This time really is different

Losing jobs is not new in financial services. Firms have experienced tough times before with large-scale layoffs and reorganizations hitting “the Street” in the 80’s, 90’s and as recently as 2002 into 03.

But this wave is unique. The players are leaving and the game is changing.

Lehman’s bankruptcy is the largest in U.S. history. Bear Stearns disappeared over a weekend. The Merrill Lynch bull, synonymous with Wall Street, will become a monument to the past. In a very short time, we’ll learn how many more financial giants will fall……or shrink.

That market has already absorbed about as many jobs as it can and as layoffs continue, will reach saturation. For many, transitioning out of financial services will be difficult.

Those who make it will undoubtedly face a pay cut.

With an ongoing credit crunch, those smaller employers that have been the traditional engine of job creation for decades in this country, will have difficulty expanding.

Limited expansion results in limited hiring.

And as the economic downturn continues, Wall Street’s financial losses translate into Main Street’s job losses. It already started with HP’s announcement yesterday of 24,600 job cuts.

More competition for fewer jobs results in longer job searches.

Innovation trumps tradition

A “by the book” approach to career management works in a traditional job market. However, we’re headed into uncharted waters.

All indicators currently point to a dramatic corporate “belt-tightening” for the balance of 2008 and right into 2009. Just as these times won’t be business as usual, they are no longer times for career management as usual.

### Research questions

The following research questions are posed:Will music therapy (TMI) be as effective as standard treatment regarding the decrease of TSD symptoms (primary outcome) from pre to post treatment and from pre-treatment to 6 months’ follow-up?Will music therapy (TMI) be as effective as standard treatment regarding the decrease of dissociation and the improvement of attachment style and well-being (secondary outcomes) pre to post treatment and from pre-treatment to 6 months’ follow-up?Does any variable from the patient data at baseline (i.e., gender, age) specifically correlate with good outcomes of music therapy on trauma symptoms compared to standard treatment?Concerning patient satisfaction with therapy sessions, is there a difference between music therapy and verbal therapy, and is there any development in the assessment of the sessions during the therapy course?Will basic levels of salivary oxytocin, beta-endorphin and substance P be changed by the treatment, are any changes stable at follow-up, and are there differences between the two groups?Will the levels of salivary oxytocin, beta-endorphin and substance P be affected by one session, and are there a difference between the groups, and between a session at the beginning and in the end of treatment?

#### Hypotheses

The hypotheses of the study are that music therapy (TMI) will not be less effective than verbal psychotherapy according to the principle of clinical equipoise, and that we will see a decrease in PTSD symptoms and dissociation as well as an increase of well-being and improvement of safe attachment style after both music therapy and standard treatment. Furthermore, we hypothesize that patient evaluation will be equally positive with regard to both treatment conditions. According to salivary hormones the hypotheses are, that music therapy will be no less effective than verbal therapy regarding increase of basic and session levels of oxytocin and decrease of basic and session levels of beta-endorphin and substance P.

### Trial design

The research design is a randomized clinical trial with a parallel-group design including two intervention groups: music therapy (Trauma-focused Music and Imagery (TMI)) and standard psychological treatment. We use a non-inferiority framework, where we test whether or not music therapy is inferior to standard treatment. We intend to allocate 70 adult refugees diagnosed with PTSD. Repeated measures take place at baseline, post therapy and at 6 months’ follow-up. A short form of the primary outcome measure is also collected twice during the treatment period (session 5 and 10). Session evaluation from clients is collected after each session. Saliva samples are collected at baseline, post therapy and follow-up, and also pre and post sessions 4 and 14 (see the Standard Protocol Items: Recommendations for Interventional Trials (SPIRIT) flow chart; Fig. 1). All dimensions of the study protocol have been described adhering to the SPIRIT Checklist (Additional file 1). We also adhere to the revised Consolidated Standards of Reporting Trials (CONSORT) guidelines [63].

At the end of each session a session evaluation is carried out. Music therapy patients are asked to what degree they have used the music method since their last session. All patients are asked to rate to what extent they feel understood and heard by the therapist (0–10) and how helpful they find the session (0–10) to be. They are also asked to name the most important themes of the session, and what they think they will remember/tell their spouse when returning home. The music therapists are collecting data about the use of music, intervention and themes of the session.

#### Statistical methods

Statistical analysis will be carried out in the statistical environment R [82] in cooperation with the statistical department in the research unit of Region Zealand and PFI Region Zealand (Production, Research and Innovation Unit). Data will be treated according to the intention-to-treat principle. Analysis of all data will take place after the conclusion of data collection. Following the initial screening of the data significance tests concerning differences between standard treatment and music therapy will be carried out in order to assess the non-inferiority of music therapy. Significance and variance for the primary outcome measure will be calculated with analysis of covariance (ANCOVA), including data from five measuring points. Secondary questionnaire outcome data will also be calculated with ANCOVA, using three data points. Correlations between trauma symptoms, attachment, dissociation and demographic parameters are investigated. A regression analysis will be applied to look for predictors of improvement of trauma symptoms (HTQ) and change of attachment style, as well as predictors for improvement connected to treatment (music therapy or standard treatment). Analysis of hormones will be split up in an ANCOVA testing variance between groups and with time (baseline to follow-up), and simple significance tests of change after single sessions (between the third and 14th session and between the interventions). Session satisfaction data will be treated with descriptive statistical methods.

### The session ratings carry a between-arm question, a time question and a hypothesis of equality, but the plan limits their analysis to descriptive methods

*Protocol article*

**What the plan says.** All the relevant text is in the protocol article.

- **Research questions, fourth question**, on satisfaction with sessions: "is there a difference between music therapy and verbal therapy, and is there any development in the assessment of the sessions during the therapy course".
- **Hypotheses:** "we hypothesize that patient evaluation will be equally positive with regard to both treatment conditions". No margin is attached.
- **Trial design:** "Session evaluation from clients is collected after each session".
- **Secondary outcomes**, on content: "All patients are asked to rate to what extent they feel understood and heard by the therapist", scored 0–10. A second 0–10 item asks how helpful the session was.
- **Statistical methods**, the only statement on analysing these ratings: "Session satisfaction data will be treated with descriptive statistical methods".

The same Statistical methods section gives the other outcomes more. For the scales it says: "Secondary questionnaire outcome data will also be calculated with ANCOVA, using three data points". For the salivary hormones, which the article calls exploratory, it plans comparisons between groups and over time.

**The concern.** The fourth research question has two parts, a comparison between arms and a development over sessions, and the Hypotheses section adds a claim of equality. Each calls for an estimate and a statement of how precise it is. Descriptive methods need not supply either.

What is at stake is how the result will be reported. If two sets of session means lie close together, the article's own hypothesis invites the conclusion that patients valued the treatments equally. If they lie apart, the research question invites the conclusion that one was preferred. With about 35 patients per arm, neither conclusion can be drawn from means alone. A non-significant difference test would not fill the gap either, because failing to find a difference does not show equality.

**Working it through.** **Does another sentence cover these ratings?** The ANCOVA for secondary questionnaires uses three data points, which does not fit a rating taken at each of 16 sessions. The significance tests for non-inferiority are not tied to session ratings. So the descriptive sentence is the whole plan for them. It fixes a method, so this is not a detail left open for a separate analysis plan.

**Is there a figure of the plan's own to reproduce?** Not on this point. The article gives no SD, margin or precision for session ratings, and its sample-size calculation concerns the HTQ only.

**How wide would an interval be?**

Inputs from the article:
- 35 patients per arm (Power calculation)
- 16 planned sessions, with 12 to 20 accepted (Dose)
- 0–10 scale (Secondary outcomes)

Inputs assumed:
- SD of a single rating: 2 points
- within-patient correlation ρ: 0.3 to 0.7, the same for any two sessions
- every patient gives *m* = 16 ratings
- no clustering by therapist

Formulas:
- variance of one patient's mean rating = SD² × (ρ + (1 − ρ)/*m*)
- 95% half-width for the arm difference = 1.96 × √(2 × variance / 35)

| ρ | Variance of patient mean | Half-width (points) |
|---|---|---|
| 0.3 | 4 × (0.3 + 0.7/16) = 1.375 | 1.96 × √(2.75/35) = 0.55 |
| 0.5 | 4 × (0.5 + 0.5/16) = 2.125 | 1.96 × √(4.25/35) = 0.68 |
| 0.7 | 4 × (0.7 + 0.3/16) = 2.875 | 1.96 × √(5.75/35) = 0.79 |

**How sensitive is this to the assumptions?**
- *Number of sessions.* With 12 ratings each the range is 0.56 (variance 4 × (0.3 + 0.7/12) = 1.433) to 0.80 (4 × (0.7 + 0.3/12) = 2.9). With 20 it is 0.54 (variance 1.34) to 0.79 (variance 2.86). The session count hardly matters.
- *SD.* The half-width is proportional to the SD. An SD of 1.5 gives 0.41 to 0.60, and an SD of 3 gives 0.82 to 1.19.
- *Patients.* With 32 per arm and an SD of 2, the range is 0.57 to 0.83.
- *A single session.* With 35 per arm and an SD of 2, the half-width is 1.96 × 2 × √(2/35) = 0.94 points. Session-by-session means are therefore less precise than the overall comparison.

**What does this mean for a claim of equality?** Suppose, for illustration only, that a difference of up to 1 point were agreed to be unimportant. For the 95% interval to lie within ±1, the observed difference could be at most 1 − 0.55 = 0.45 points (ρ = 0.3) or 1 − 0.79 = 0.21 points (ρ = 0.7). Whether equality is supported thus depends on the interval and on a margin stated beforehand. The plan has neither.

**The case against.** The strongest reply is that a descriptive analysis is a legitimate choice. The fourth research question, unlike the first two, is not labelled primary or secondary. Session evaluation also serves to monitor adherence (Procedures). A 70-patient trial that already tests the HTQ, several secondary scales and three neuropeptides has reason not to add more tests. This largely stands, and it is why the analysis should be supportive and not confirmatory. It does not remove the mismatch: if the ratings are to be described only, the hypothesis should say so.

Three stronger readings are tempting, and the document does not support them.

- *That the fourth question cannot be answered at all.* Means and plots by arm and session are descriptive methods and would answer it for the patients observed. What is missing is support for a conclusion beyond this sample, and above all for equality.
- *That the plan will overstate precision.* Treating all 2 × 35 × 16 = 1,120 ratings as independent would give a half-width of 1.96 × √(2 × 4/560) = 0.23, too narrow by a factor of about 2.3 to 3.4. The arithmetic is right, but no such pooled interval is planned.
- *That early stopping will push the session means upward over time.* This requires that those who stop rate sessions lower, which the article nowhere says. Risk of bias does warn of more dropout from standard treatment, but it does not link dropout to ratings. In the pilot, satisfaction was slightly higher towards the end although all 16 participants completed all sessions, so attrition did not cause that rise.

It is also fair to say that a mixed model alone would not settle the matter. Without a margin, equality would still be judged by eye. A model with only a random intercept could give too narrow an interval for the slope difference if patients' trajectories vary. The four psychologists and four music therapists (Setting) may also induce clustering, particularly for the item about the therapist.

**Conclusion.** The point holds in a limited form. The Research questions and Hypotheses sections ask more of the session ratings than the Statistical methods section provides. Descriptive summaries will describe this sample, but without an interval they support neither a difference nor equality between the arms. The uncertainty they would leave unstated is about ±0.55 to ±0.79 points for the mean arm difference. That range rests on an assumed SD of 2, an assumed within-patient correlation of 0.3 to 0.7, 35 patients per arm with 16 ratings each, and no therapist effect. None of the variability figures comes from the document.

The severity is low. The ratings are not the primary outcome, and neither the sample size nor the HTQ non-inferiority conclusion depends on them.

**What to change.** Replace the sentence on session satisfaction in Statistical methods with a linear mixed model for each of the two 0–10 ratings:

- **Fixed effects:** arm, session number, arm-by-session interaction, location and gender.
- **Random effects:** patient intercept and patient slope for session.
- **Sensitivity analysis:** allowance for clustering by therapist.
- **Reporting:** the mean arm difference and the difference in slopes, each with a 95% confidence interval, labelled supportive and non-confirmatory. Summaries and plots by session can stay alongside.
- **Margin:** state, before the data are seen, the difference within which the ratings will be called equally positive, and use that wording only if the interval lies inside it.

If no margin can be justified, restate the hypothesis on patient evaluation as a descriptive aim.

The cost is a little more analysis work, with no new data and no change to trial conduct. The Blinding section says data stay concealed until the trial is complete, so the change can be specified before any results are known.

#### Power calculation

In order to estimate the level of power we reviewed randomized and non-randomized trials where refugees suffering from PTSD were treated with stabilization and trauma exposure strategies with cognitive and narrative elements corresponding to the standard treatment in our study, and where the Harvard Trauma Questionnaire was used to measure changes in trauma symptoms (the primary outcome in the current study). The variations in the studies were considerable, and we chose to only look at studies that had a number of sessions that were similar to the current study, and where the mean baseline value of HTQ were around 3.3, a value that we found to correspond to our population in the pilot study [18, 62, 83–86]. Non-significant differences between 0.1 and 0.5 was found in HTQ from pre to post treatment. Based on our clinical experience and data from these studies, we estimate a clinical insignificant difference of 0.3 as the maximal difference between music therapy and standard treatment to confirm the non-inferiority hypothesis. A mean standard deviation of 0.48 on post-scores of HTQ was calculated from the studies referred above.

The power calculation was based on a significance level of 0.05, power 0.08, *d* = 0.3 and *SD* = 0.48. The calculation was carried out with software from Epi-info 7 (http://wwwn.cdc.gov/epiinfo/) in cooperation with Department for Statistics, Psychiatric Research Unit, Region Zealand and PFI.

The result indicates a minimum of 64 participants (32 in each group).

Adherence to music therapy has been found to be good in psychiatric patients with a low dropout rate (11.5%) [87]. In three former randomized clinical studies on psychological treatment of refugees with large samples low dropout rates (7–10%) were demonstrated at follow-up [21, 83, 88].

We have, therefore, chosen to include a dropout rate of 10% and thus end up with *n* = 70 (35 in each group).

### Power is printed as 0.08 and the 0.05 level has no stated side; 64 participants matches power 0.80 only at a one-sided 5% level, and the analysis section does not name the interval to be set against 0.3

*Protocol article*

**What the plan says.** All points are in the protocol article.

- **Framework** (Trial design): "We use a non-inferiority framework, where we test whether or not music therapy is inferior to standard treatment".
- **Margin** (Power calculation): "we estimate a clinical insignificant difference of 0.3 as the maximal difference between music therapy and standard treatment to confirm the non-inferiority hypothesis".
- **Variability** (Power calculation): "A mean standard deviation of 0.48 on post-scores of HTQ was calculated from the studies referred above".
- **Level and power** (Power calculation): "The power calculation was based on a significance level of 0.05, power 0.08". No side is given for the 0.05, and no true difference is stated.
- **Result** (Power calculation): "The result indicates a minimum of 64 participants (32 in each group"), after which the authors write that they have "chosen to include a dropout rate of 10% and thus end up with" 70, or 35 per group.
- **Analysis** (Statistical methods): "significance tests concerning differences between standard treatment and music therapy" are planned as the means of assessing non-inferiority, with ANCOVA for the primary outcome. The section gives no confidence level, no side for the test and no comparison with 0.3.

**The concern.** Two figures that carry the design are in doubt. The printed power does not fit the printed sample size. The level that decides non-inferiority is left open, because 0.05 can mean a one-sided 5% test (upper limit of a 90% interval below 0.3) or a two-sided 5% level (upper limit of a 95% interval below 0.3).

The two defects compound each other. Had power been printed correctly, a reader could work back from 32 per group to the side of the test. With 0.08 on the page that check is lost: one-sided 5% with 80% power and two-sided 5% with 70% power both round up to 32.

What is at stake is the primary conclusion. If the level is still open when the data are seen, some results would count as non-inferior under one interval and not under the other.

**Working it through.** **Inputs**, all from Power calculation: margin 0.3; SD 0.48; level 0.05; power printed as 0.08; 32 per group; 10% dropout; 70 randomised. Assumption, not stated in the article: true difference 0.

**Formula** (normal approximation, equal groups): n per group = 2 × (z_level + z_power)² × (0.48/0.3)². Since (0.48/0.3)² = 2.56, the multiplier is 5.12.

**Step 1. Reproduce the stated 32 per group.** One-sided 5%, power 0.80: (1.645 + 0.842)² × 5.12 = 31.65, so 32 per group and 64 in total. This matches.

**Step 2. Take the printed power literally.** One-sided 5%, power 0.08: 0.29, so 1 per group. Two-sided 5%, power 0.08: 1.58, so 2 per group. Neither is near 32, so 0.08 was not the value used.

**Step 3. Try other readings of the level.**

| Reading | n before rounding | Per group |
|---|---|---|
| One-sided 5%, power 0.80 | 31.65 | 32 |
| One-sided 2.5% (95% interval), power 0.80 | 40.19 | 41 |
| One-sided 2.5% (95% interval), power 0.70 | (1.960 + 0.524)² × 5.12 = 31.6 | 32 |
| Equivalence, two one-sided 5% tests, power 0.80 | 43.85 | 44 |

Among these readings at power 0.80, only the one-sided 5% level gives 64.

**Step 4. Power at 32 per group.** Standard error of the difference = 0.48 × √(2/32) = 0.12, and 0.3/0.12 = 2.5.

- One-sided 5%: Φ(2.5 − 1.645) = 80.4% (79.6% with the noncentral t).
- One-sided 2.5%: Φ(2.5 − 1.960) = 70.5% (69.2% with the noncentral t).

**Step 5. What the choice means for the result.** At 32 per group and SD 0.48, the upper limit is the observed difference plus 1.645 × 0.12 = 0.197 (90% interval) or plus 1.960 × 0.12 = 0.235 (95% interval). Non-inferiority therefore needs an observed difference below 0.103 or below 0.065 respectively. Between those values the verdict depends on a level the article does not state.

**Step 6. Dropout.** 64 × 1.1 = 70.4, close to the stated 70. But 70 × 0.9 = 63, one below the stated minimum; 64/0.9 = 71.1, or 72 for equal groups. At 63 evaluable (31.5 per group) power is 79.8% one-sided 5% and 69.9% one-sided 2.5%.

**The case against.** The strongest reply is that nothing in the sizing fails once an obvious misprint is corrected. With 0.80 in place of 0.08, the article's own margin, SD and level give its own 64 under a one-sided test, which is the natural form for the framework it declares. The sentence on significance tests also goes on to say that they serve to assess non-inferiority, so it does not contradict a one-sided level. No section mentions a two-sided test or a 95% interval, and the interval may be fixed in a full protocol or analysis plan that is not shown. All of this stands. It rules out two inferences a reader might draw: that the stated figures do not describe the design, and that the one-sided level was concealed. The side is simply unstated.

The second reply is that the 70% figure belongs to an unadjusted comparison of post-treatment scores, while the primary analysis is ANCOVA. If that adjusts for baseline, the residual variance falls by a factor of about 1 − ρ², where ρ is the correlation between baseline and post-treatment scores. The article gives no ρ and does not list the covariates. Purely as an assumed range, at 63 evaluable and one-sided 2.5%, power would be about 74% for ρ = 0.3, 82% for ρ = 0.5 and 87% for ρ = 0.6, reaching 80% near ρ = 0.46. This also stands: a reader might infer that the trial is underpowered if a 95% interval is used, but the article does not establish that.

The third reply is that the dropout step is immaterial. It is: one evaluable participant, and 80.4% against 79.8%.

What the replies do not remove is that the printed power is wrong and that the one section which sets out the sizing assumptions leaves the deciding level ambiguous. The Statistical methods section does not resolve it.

Today’s job climate requires an executive to spend more time planning and managing his/her career. Horizons must be widened. “Out-of-the-box” options should be identified, researched and explored. Multiple contingency plans need to be developed. Now more than ever, career management is a challenge requiring self-awareness, creativity, meticulous planning, commitment and a measured dose of risk taking.

Or do nothing and panic when the pink slip arrives.

Thursday, September 11, 2008

How Hillary Clinton Derailed Her Career - Part III

Coming out of a 3rd place finish in the Iowa caucus, Senator Hillary Rodham Clinton reacted the same way many top leaders do when their initial effort to onboard into a new assignment fails. She reassessed.

With the veneer of inevitability gone, she was finally able to reexamine her efforts coldly and clinically. Exactly what she should have done in the first place had she not incorrectly assumed her nomination was a foregone conclusion.

Unfortunately for her, as is often the case when a new assignment is launched based on an incorrect strategy, she was now playing “catch-up.”

And while the Senator from NY was able to make the mid-course corrections necessary to win the New Hampshire primary, the deep systemic changes her campaign needed would take time to implement. And time, as every new leader knows, is in short supply.

Involve everyone

Critical to the success of any executive who onboards into a new role is the ability to get everyone on the same page.

But when you’re trying to right a sinking ship, there’s a tendency to depend on a handful of key staff members to plug the leaks. And while that approach may be necessary in the short-term, more often than not, it doesn't work out long-range.

Because she was now in crisis mode, it was difficult for her to allot the time needed to fully rally all her troops, define mutual challenges and opportunities, and create a common transition language. All the actions that successful new leaders need to do.

Not involving everyone in the effort, no matter how large the organization, is one of the most common reasons new leaders fail.

Plan for contingencies

Even after abandoning the cloak of invincibility, the team that Clinton led still harbored the belief that the February results from “Super Tuesday” would clinch the nomination.